Dr Claudia Garcia Moreno: A good example of a successful strategy is a programme in South Africa called Image, which combined microfinance intervention which gave women some small amount of money and a brief training programme that built on their capacity to take action, to be aware of gender discrimination, to become more self assured in what they did. So it was a combination of economic empowerment with empowering women as individuals. And, this was shown to reduce violence by 50% in the villages where it was tested.

Veronica Riemer: There is a need for such violence prevention programmes, because violence can have a severe impact on women's health, both physical and mental.

Dr Claudia Garcia Moreno: Violence against women is related to injuries, unwanted pregnancies, abortions, sexually transmitted infections, to the mental health impacts. We find that a lot of the women who experience violence suffer more depression, are more likely to have considered suicide or to have actually attempted suicide, are more likely to have anxiety problems.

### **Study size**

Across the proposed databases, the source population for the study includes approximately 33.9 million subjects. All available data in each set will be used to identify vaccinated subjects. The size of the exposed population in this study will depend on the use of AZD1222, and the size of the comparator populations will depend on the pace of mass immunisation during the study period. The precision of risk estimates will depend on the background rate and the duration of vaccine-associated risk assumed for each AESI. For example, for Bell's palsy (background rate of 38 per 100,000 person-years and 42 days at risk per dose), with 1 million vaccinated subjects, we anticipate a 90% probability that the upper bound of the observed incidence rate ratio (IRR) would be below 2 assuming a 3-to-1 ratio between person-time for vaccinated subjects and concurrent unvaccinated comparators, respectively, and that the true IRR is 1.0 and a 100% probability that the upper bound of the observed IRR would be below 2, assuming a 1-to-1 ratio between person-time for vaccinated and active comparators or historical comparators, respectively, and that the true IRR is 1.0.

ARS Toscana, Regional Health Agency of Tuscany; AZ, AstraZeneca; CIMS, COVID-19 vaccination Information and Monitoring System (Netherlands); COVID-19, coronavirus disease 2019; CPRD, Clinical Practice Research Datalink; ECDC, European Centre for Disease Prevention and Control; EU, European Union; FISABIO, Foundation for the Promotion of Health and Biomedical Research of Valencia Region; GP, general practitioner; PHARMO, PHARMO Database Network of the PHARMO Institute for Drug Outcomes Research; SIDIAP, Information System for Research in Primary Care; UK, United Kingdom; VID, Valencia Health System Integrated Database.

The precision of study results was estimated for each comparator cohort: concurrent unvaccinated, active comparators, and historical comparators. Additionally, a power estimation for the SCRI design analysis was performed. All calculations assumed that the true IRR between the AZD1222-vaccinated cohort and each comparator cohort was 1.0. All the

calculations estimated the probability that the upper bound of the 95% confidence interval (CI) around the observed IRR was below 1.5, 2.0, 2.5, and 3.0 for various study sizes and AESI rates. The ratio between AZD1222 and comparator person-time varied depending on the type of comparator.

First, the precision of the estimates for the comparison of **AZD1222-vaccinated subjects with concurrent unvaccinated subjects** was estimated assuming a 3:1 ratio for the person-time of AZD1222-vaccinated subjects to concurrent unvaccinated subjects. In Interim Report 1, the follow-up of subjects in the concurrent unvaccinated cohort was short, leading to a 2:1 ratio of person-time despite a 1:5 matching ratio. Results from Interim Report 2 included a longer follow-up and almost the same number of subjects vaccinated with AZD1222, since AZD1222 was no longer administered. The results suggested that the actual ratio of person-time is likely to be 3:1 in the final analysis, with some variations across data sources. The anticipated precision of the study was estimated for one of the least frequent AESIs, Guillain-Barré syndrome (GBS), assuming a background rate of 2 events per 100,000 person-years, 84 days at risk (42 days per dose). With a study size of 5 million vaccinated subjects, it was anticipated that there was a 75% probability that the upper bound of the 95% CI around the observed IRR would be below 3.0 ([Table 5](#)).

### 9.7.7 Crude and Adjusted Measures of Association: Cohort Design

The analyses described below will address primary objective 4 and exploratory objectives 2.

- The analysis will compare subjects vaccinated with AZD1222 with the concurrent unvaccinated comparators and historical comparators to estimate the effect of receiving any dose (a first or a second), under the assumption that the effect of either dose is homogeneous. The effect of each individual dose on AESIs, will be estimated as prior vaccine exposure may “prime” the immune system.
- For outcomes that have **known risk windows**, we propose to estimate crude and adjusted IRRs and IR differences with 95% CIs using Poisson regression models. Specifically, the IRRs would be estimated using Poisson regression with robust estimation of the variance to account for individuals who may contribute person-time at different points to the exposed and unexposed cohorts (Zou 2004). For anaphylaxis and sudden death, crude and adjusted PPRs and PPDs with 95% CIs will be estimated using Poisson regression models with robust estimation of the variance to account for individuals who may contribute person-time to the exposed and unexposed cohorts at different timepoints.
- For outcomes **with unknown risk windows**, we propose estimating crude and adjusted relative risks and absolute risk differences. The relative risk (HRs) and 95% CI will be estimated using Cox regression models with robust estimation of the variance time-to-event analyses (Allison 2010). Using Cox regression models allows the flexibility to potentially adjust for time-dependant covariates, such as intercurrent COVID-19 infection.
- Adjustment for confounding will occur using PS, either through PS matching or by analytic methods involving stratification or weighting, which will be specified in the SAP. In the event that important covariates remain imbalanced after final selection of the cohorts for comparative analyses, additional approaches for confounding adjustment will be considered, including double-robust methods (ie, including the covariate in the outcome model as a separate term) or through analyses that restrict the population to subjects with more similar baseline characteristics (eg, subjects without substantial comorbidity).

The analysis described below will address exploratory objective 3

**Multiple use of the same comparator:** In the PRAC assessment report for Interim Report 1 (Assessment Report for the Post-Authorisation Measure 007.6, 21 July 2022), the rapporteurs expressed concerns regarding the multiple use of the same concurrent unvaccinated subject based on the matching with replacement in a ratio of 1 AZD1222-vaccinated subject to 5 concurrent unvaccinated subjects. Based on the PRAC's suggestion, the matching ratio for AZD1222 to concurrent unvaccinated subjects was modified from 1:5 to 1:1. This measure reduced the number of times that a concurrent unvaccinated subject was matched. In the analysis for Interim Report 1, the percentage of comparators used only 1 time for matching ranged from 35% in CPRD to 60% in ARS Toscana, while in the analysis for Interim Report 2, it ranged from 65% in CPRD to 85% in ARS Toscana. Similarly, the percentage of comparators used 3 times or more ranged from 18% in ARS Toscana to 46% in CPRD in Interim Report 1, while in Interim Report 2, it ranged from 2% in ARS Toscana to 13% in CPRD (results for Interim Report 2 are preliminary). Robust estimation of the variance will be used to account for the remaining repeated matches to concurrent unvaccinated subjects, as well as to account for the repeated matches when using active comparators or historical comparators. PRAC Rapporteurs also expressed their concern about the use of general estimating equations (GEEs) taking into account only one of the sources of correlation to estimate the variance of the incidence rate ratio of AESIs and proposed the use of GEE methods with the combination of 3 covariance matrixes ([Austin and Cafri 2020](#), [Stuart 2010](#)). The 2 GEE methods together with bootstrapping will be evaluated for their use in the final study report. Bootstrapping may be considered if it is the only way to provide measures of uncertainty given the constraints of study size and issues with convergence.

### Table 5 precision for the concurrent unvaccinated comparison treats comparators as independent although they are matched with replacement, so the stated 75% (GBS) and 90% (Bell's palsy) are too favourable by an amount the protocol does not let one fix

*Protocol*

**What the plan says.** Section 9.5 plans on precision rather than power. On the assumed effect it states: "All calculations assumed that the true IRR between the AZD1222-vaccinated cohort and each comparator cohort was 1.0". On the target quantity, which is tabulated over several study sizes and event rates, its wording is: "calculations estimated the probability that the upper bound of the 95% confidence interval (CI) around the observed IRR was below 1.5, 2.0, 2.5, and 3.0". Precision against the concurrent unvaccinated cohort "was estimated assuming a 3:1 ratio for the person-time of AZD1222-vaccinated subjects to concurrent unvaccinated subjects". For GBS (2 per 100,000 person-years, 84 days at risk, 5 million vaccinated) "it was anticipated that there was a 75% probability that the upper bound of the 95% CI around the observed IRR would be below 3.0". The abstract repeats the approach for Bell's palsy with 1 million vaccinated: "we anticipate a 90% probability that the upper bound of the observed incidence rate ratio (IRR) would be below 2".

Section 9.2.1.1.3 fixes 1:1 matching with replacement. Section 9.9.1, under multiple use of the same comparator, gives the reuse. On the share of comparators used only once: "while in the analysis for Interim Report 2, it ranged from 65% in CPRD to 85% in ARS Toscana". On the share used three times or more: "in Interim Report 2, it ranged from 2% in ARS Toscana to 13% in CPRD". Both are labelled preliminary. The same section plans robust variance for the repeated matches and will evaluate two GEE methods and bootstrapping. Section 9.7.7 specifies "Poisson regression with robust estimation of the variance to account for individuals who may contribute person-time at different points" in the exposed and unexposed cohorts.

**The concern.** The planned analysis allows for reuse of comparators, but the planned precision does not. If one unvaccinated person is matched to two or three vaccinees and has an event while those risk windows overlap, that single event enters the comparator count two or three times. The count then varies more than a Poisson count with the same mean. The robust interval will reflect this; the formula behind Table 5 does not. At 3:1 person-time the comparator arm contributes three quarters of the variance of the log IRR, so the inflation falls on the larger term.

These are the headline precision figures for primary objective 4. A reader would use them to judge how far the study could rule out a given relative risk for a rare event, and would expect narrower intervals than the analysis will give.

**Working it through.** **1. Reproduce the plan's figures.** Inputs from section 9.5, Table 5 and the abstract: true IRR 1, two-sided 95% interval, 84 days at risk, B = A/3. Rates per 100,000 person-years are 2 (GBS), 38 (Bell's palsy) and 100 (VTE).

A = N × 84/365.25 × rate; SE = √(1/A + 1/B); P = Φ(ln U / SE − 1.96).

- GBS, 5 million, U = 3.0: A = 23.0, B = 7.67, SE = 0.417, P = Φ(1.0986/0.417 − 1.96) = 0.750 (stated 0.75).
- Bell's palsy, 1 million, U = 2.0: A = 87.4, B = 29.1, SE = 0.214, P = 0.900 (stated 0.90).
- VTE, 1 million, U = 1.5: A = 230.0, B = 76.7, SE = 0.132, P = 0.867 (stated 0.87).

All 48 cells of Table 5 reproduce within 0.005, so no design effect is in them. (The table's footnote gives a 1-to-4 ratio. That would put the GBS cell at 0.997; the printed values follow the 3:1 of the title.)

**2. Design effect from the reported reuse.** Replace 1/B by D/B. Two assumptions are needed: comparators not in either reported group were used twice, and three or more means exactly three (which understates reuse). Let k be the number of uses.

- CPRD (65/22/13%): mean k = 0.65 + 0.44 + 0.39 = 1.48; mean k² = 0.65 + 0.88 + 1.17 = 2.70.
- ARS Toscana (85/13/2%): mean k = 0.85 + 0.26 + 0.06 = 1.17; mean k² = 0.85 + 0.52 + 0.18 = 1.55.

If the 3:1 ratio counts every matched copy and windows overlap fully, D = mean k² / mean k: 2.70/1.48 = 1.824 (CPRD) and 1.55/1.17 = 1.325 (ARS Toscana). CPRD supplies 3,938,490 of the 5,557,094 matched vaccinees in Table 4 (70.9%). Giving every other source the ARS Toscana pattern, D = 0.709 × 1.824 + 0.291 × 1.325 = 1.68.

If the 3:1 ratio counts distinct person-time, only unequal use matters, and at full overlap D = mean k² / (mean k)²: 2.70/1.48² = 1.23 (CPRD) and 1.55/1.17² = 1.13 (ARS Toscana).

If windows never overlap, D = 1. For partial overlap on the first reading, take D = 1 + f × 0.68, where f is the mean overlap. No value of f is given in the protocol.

Veronica Riemer: Studies by WHO show that one effective way to prevent domestic violence is to promote, from an early age, respectful relationships that recognize women and girls as equal to men and boys.

Dr Claudia Garcia Moreno: One example is a campaign called "Coaching Boys into Men" which is being carried out now by the Family Violence Prevention Fund. This campaign specifically aims to teach boys how to deal with violence. It encourages fathers and other male role models -- such as sports coaches or male leaders in the community -- to talk to boys about these issues, to talk to boys about how to treat women and girls, how to deal with anger, how to be part of the solution.